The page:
Ruff Work

Who’s feet be these?

Two ruffed grouse wandered along our driveway — a little pigeon-toed —  leaving the message of their passing in the snow.

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Ruffed grouse tracks, coming and going

These “wild chickens” have spent several weeks around our wooded yard, pecking for insects, eating buds and rose hips.

Someone one described the ruffed grouse as a lunchbox on legs. An apt description. It’s high on the menu of many meat-eaters including owls, coyotes and foxes.

Ruffed grouse have a weird habit of freezing when danger threatens — which perhaps gave rise to another nickname, fool hens. Freezing is all well and good when you blend into the background. When you’re standing in the middle of the road and a car is bearing down on you, well, not so much.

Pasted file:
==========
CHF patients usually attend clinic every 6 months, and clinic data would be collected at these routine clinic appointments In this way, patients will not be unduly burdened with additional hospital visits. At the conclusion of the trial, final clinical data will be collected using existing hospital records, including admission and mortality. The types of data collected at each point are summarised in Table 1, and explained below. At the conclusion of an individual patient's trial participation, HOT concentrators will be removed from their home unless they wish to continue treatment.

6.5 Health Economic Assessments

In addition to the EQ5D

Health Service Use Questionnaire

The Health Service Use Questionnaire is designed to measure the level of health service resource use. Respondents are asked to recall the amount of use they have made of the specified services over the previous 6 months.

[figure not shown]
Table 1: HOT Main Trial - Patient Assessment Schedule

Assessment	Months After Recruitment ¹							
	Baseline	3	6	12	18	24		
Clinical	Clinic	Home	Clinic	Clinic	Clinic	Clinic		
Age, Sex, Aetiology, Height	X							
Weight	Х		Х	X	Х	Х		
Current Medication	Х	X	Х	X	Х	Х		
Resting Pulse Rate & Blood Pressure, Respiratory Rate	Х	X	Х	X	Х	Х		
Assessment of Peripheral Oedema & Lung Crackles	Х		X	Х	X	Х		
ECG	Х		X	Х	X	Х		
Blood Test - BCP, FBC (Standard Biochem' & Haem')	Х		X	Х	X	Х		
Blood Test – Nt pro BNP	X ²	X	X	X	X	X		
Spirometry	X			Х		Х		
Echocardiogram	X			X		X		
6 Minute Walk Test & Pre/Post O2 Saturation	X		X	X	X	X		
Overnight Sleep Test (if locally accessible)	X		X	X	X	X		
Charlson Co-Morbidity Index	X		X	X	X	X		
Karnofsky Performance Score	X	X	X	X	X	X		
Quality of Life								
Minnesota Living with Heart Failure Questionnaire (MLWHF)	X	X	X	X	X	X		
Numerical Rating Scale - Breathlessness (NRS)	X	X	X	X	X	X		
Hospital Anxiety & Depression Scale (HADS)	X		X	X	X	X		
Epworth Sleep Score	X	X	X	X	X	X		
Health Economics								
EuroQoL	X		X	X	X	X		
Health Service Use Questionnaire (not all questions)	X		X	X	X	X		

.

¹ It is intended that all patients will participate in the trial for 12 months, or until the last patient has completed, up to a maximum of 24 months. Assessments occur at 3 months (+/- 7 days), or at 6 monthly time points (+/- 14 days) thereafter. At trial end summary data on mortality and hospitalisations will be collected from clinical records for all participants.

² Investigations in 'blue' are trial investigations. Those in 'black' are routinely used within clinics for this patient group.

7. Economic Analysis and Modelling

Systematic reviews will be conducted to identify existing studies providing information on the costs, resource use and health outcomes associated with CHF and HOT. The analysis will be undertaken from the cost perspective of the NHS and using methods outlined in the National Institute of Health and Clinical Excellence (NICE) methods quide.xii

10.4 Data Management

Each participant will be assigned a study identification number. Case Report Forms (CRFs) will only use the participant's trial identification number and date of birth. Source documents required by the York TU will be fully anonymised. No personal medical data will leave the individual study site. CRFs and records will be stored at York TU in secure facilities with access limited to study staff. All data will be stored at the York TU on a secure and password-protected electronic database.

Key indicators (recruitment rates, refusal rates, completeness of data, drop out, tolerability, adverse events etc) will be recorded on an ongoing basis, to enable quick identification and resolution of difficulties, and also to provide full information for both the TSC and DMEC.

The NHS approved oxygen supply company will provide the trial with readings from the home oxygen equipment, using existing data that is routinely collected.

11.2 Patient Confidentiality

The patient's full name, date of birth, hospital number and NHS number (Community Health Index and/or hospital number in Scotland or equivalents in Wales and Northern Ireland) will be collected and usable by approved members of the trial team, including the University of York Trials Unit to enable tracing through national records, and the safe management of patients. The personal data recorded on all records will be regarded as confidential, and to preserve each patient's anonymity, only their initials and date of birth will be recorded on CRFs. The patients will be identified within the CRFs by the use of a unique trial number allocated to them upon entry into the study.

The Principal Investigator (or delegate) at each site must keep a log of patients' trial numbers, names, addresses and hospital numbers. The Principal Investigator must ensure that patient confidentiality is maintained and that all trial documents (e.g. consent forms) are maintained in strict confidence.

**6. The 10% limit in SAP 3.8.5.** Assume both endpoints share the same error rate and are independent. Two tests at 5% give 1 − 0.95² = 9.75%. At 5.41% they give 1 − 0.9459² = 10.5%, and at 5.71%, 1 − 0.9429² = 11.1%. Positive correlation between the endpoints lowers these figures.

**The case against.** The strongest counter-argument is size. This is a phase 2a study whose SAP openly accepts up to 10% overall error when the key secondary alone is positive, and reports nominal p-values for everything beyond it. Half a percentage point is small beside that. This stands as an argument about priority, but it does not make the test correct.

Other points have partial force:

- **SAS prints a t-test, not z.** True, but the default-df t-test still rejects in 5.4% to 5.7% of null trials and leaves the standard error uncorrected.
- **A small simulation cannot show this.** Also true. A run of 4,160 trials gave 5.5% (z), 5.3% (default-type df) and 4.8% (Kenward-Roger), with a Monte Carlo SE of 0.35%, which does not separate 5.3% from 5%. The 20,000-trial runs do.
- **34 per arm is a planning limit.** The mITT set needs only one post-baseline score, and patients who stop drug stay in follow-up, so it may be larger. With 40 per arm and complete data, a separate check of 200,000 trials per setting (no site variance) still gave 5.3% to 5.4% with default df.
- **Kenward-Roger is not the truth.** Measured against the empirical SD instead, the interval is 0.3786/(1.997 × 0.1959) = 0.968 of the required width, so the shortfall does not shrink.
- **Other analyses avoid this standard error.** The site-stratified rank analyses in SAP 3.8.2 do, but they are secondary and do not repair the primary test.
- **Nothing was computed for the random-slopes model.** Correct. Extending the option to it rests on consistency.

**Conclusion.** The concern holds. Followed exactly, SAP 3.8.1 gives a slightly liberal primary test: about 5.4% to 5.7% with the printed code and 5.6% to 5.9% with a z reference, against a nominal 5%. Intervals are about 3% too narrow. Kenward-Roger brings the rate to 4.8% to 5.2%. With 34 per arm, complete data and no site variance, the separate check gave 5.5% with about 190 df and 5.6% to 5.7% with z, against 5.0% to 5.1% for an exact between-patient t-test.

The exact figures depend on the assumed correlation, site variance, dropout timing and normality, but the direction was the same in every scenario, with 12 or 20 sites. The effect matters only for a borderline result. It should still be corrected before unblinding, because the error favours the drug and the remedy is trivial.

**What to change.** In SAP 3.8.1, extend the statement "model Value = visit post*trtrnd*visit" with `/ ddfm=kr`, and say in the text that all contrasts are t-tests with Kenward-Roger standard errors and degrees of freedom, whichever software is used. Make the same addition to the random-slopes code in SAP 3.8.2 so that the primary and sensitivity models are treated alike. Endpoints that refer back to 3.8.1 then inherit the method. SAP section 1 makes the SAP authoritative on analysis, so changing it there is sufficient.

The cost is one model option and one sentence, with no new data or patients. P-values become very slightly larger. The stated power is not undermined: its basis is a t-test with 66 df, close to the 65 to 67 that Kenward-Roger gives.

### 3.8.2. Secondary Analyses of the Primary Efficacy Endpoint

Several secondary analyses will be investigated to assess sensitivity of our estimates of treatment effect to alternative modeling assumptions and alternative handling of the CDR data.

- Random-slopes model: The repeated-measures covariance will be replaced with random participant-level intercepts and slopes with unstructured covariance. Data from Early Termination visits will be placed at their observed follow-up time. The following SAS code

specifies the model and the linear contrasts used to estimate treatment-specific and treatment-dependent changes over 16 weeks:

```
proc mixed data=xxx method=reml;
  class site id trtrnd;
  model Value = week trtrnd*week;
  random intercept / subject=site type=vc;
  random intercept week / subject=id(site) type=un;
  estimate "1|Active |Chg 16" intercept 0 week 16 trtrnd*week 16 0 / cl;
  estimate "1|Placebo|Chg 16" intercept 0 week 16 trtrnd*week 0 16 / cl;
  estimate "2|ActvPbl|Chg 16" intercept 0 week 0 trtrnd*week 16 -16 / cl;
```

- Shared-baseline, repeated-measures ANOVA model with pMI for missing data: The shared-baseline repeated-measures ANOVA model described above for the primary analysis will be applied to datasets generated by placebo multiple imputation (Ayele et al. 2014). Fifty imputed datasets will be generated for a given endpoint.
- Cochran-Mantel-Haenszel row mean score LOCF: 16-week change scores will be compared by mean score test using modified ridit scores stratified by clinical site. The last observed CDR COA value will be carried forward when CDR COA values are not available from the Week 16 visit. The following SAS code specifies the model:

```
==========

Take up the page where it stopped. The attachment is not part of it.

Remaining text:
The Ruffed Grouse Society has an excellent website — info, photos and, of course, an audio clip of drumming. (The male grouse is quite musically inclined when in the mood to mate. Sounds sort of like an old steam engine picking up speed as it leaves the station.)


Ruffed grouse   Bonasa umbellus
October 16, 2016

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On Track

 

I wandered a muddy dirt road after the recent snowfall melted looking for tracks. This day I got lucky — I also spotted the track-makers.

I surprised two white-tailed does and their fawns grazing in a nearby field. A flick of their tails and the does disappeared into the bush before I got my camera out.

The fawns were a bit slower (wake up kids, it’s a dangerous world out there) — no time to focus, only to click the shutter before they, too, vanished among the trees.

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White-tailed deer   Odocoileus virginianus